Running Top-10 — Tying it all together.

If you are reading this post then you’ve probably read my Running Top-10 to make you a better runner in 2018. This post is a follow-up to that Top-10 list…a way to tie it all together in training for you.

I’ve had some questions about how a schedule would look including all of the things I listed in the top-10, you know, things such as the long run, progression runs, hill repetitions, hilly long runs, etc.

So, I figure that I would tie it all together here in one post with more of a training outline. Now, this won’t have specifics, but it will have a general outline that you can follow to put together a program for the year.

However, if you find you still have some questions, please email me at thedailyrun@gmail.com. I’d be happy to help clarify anything; or happy to accommodate you if you are interested in finding a coach.

So…onto the training…

I believe, that at a minimum, at least half of your training cycle or training year should be spent building the aerobic base. So, the first half of the training would look something like this:

Monday — Progression run.
Tuesday — Easy run or rest.
Wednesday — 1 min hill repetitions or 200 meter cruise repeats.
Thursday — Easy run or cross-training.
Friday — Easy run.
Saturday — Long run or Hilly long run or Race.
Sunday — Easy run or rest.

Remember, on the progression run you want to run the last 1/3 to last 1/2 of the run at a good, steady, high-end aerobic effort. For the 1 min hill repetitions you’ll want to run between 8-12 repeats, and for the 200 meter cruise repeats you would want to do between 10 and 20 repeats at a cruise effort (not sprinting effort) with an easy 200 meter jog recovery between each rep. For the long run, keep it easy and at a negative split; for the hilly long run, do the same as any other long run, just over a hilly course. Also, during this phase I would race less, but it isn’t bad to race every 3-4 weeks just to check your fitness as you are building up.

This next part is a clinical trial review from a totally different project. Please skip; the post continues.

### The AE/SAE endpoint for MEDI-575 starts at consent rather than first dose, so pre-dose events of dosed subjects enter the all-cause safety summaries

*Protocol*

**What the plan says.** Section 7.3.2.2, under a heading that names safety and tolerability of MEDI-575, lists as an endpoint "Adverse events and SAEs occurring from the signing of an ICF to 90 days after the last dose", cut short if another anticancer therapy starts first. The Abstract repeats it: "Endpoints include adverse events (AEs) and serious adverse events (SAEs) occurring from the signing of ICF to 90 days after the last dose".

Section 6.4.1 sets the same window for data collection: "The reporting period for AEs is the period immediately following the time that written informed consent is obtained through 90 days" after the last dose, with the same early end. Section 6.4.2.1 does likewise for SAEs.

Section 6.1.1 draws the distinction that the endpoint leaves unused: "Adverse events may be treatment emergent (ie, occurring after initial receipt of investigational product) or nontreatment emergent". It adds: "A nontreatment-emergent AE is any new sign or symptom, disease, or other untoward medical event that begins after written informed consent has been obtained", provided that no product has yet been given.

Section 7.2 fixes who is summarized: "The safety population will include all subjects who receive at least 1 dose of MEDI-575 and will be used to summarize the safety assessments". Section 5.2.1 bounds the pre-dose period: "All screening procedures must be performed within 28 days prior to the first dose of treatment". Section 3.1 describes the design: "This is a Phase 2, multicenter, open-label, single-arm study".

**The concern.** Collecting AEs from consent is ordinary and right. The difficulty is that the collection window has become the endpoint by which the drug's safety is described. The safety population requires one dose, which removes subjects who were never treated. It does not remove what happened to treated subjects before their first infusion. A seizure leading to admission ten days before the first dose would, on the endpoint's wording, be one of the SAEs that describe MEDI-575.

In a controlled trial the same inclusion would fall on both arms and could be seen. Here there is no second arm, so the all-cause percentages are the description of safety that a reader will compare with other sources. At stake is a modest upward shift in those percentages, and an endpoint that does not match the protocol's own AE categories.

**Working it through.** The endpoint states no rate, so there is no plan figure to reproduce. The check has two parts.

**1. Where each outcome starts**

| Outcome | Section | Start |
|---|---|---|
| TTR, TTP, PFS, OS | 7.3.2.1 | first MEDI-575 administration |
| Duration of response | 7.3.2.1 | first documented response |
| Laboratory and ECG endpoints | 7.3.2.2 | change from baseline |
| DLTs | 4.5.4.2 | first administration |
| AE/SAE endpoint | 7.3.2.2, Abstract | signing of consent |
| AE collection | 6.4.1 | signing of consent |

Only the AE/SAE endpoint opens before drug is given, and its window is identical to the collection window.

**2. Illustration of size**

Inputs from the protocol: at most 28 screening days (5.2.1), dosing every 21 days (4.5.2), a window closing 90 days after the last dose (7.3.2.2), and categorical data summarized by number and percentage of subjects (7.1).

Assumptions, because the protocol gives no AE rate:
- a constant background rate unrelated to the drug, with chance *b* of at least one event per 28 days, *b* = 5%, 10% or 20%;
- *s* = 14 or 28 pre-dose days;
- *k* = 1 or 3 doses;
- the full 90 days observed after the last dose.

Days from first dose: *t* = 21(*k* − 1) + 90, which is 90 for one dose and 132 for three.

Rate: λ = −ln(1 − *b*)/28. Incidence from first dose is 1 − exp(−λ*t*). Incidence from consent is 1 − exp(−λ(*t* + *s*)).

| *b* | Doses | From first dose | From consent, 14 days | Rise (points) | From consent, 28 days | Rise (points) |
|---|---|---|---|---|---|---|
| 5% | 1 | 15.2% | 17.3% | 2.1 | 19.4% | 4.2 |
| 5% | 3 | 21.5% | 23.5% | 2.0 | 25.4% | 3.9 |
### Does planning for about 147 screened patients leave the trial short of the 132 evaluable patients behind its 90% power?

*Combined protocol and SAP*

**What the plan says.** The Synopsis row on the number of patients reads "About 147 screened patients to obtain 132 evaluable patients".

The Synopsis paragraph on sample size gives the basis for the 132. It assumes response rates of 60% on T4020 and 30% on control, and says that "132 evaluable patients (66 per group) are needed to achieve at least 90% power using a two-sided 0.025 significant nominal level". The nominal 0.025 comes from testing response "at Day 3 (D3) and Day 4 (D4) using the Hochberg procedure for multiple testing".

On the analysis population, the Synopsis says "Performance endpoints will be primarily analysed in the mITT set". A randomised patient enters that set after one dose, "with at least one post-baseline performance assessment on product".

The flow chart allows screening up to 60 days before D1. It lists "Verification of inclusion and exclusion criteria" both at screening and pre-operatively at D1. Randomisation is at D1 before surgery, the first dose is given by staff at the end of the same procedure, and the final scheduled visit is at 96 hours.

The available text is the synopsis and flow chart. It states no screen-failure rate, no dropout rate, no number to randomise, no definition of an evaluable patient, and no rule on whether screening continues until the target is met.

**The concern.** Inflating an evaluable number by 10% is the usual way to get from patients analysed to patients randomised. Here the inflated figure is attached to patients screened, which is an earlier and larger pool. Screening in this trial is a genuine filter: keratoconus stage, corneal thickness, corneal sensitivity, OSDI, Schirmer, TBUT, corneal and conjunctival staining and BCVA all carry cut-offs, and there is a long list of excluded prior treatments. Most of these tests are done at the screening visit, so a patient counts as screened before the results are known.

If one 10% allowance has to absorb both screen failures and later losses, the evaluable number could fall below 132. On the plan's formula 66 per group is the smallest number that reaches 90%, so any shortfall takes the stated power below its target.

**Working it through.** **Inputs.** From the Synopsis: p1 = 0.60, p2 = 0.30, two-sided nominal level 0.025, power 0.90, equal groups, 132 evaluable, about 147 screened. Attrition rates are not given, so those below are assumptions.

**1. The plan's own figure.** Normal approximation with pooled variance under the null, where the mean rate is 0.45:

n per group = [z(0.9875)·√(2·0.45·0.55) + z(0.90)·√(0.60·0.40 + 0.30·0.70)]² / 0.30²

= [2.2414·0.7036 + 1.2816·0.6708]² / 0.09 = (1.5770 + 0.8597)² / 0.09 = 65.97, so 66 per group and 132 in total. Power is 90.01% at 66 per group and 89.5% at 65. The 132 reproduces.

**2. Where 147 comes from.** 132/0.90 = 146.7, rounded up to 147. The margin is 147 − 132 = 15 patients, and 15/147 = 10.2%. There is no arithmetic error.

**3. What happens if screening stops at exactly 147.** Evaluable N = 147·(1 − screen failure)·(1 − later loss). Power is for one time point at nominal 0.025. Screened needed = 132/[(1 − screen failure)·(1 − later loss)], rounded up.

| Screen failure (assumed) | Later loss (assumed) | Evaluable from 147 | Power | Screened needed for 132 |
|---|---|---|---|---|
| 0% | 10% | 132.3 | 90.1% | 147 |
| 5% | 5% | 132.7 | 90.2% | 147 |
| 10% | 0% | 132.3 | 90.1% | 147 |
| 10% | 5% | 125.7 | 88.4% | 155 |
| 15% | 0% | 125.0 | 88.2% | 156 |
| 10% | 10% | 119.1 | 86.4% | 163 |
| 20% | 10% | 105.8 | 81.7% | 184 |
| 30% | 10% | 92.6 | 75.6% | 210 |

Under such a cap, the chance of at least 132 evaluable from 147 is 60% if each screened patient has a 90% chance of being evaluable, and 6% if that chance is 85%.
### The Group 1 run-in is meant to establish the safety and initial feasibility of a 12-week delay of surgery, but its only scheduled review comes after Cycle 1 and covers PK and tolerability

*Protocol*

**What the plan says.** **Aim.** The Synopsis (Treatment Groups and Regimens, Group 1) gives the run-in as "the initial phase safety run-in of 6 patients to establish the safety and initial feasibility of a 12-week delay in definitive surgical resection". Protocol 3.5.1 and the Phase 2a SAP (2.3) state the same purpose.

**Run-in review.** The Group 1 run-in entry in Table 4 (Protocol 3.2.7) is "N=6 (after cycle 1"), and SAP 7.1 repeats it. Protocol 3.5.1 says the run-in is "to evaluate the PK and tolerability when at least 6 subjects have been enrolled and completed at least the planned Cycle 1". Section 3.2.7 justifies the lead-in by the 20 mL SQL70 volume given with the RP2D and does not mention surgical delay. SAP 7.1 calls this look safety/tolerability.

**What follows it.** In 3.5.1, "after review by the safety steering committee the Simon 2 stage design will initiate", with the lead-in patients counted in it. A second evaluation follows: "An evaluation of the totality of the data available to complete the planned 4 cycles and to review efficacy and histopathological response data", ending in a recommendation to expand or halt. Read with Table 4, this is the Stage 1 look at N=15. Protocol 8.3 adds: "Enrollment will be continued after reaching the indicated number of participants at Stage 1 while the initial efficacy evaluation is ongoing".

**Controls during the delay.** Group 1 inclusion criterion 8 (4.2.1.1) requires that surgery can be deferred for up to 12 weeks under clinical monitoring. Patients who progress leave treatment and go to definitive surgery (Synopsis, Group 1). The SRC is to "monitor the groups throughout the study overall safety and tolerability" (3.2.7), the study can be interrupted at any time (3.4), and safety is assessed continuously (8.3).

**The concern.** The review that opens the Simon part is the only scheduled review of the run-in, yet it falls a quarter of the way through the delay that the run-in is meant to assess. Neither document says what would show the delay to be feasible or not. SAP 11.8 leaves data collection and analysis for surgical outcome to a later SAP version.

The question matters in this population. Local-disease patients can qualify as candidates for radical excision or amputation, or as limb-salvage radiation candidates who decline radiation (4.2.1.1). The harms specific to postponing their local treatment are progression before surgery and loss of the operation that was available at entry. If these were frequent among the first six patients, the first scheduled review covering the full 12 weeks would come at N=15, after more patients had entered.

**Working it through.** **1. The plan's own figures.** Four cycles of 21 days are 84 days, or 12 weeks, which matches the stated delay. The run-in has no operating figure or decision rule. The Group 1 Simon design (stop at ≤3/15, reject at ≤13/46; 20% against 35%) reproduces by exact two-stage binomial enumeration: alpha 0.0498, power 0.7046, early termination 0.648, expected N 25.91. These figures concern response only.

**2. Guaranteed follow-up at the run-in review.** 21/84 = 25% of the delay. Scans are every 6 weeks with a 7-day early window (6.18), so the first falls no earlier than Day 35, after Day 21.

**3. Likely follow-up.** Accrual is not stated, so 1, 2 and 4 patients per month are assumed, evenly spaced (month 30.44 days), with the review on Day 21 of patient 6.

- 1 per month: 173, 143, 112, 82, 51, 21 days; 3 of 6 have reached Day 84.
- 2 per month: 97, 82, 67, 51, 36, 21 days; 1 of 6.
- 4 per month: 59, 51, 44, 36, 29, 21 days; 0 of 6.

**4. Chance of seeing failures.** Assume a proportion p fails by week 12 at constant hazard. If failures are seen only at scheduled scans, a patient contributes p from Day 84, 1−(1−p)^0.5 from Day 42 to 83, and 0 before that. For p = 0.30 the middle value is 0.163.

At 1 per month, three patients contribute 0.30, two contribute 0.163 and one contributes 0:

Now, for the last half, or less, of the training cycle you are going to want to start getting a bit more specific with what you are trying to accomplish. At this point the hope is that you’ve built a good aerobic base and are ready for the specific work that is coming. So, now the training would look something like this:

Monday — Tempo run or tempo repeats.
Tuesday — Easy run or rest.
Wednesday — Race specific session.
Thursday — Easy run or cross-training.
Friday — Easy run.
Saturday — Long run or Race.
Sunday — Easy run or rest.

I haven’t spoken on tempo runs yet, but these are what I consider the next step up from progression runs. They are more structured, usually have a pace assigned, and are shorter in length, unless you are training for a marathon. More about these later. On Wednesday, the race specific session would be specific to the race you are training for. My example in the Top-10 list was 5 x 1000 meters for the 5km, with an equal time rest. The only other major change from the base period would be that racing now should become more of a focus. Now you should be racing every 2-3 weeks, unless you are training for a marathon. At that point, less racing and better long runs would be the goal.

Again, this is just an outline, but I do believe if you followed this pattern throughout the training year, that you’d find a lot of consistency, which leads to success, in 2018.


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